Adventures in Canyonlands

Maybe I should have seen it coming when Bruce the NPS ranger at the Canyonlands headquarters in Moab called me to say that our proposed route was impossible. Maybe I should have listened a little more when he said he felt he should notify search and rescue that we may create a possible situation. Maybe I should have recognized that trying to ‘off the couch’ trek 120 miles in five days over rough, snow covered, water-filled, slick rock-rimmed terrain with two major river crossings was a bigger deal than I was letting on. I definitely should have known that starting after three days of partying in Vegas was a bad idea. Well, OK, I knew that last part was pretty stupid, but the three of us are fit young men and some of my most memorable experiences have been born of activities people have told me I wasn’t ready for. How could this not be a good time?

After sorting through a ton of NPS bureaucracy prior to leaving, which I imagine is in part the result of that whole Aaron Ralston affair, we began our trip in Vegas to celebrate a friend’s 30th birthday. Although we made it out of Sin City alive, I can say that Matt, Max, and I were all a little worse for the wear as we crammed into the tiny cab of Matt’s Ford Ranger for the eight hour drive to our starting point near Natural Bridges State Monument.  We tried to make the uncomfortably intimate drive more bearable by listening to Edward Abbey’s Desert Solitaire on tape but after an hour of contrite dribble we all agreed that our friends who love the book (which is every single person we know) are delusional. Please don’t send me hate mail, I’m sure I’m wrong and the book is brilliant. Let’s just blame the narrator and move on.

Nearing Natural Bridges we drove the truck as far up an old dirt road as possible, found a place to park in an old mining campsite, shouldered our packs and took off to pound out some miles before nightfall.  The inaugural slog up the rest of the road was hard; the surface was mud so sticky it made you wish it was balling snow on crampons which could at least be knocked off.  Being so hung over and sleep deprived didn’t help the situation much, and only Max the nordic ski racer seemed unaffected and cheerful. He was destined to remain that way the entire trip, the bastard. The next two days saw us hiking to the top of a valley ridge, back to the valley floor only to climb to the rim again, in the process topping out at almost 9,000 feet and finding the deep snow the rangers had warned us we would encounter. We of course carried no snowshoes which would only add to our load and so we tried to catch the coolest temps and hard crusted snow to avoid post-holing, a strategy that succeeded about 85% of the time.

We consistently fell short of our 24 mile a day goal which the rangers also told us was “not likely to happen.” The 20 degree sleeping bags we carried proved not quite adequate and despite wearing every layer and being exhausted every night I found sleep only in sporadic fits. On day three we dropped into lower altitudes and crossed the southern border of Canyonlands National Park. We picked our way up Salt Creek passed old cowboy homestead ruins, ancient cliff dwellings, cave paintings, spectacular sandstone canyons and towers.  Having been educated by our good friend Edward Abbey about the difference between arches and natural bridges we pointed them out as we hiked on and felt proud. Although the weather was much warmer and Max seemed fit as a fiddle, after miles of post-holing without trekking poles Matt suffered shredded ankles with quiet stoicism, and various sections of my left leg had begun to hurt enough to elicit embarrassing complaints. The trip that was supposed to be a no-big-deal-walk-in-the-woods had become well established type two fun.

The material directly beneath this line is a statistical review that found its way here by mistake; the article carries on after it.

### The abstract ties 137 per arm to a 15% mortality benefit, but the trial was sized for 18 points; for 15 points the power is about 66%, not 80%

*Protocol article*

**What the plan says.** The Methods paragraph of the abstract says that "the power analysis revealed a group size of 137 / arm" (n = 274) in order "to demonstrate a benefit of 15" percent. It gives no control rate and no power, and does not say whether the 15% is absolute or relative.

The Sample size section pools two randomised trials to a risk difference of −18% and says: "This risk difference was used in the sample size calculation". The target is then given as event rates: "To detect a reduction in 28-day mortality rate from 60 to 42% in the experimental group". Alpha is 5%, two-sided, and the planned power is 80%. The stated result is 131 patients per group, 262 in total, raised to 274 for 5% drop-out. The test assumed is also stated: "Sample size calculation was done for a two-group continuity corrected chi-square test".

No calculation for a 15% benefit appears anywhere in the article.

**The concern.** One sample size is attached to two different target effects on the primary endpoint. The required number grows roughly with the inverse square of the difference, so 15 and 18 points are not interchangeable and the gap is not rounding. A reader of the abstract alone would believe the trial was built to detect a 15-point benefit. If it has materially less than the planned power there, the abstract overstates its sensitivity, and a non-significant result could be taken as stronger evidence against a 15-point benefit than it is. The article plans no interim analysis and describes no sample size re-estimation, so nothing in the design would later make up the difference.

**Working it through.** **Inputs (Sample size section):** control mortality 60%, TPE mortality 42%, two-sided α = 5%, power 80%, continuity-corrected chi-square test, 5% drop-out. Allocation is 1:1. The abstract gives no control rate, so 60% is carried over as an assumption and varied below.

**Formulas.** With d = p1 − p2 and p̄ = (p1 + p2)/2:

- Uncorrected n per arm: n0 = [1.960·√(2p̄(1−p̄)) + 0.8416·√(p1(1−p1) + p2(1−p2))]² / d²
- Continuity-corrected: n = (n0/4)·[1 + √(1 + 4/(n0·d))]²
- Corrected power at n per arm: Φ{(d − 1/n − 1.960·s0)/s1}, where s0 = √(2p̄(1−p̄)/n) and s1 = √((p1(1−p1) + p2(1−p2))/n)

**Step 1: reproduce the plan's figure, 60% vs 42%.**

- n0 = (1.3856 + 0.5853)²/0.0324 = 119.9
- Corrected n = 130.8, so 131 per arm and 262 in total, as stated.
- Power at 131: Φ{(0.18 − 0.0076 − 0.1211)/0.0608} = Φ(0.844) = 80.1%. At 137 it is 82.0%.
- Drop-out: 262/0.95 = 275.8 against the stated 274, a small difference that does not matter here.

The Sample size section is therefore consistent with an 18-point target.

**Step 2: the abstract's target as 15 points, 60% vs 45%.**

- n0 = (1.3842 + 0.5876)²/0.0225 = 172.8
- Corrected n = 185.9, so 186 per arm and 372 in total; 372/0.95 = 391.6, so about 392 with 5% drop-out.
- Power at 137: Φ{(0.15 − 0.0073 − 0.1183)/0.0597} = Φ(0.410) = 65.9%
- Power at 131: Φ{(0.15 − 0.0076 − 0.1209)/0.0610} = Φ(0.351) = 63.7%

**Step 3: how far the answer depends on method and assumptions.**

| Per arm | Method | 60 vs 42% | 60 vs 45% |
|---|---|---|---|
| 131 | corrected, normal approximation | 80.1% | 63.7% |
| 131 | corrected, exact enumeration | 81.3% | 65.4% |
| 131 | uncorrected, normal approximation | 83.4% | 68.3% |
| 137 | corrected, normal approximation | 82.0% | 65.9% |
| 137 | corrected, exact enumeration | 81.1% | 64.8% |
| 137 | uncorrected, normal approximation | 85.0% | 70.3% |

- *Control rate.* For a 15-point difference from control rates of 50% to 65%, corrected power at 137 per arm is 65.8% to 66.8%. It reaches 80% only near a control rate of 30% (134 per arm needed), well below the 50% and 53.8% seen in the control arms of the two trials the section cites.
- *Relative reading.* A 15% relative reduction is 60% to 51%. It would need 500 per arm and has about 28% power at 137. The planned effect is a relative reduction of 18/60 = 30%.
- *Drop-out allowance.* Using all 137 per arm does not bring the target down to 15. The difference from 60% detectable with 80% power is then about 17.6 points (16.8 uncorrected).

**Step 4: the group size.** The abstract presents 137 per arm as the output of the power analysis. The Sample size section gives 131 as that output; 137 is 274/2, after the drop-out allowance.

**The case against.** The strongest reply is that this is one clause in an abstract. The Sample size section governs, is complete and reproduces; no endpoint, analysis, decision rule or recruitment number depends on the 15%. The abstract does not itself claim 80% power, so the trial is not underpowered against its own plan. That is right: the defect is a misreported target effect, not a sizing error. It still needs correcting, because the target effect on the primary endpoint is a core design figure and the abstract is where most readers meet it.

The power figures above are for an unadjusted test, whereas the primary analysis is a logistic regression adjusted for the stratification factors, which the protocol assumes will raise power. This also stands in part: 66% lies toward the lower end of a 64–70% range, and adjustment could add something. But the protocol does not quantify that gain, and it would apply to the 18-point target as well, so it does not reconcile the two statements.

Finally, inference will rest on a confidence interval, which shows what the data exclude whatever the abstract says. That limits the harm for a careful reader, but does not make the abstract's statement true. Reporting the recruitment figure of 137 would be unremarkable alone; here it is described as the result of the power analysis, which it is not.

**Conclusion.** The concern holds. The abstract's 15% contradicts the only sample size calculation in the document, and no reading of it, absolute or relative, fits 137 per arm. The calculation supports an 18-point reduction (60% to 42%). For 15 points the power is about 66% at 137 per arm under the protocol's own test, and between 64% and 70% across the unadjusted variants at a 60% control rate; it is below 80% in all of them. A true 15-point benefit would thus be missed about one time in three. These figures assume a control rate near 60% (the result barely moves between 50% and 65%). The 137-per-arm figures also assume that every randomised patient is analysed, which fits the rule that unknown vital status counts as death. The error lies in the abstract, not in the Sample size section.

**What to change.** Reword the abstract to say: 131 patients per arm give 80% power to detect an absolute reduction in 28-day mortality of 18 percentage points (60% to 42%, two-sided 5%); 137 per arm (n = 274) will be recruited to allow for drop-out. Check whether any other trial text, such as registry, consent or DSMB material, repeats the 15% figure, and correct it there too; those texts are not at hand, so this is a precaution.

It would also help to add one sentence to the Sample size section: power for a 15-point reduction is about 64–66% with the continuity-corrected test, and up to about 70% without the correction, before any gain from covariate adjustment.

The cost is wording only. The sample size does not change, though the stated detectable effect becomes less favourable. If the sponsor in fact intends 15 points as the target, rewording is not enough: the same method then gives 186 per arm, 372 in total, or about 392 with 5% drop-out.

On our fifth and final day we climbed through the peep-hole at Peekaboo and crossed over the many slickrock passes toward Squaw Flat Trailhead. Along the way I began to suffer vicious pain in both my left knee and right Achilles tendon and although I didn’t ask them to, Matt and Max graciously carried part of my load. I started to limp dramatically and became depressed at the demoralizing way my body had performed on the trip. I began to see the breathtaking scenery surrounding me only as obstacles standing between me and the finish line and I became all the more sad because of it. I arrived at Squaw Flat, broken and done-in, 40 miles and two river crossings short of our proposed goal. The good folks at the NPS had been right. A few hours later I found myself limping along the road after a ranger explained that I couldn’t hitchhike inside the park.  Matt and Max had previously snagged a ride and went ahead to retrieve the truck, leaving me alone to contemplate the last eight grueling days.

I looked out over the landscape with the rain falling in the distance and took in the stark beauty of the silent desert around me. Our trip had been hard and the effects would be lasting, but along the way we found the beauty that only couples with places so remote.   We discovered the satisfaction of that which cannot be given but must be earned, and that fulfillment is something we all truly seek in the adventures we create. In that moment the trials of the trek fell away and I came to understand how Edward Abbey could fall into the trap of describing these places with such convoluted and verbose language. The desert has a way of getting to you like that. Weeks later, as I sit in my living room typing I can still feel my angry knees and the disgusting creek of an inflamed Achilles tendon. Even so, when it’s all said and done, I think back romantically on those rough-ass five days and smile.

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Brad Miller is an Outdoor Prolink pro and founder of Climb The Planet. You can follow his adventures on twitter at @climbtheplanet. 

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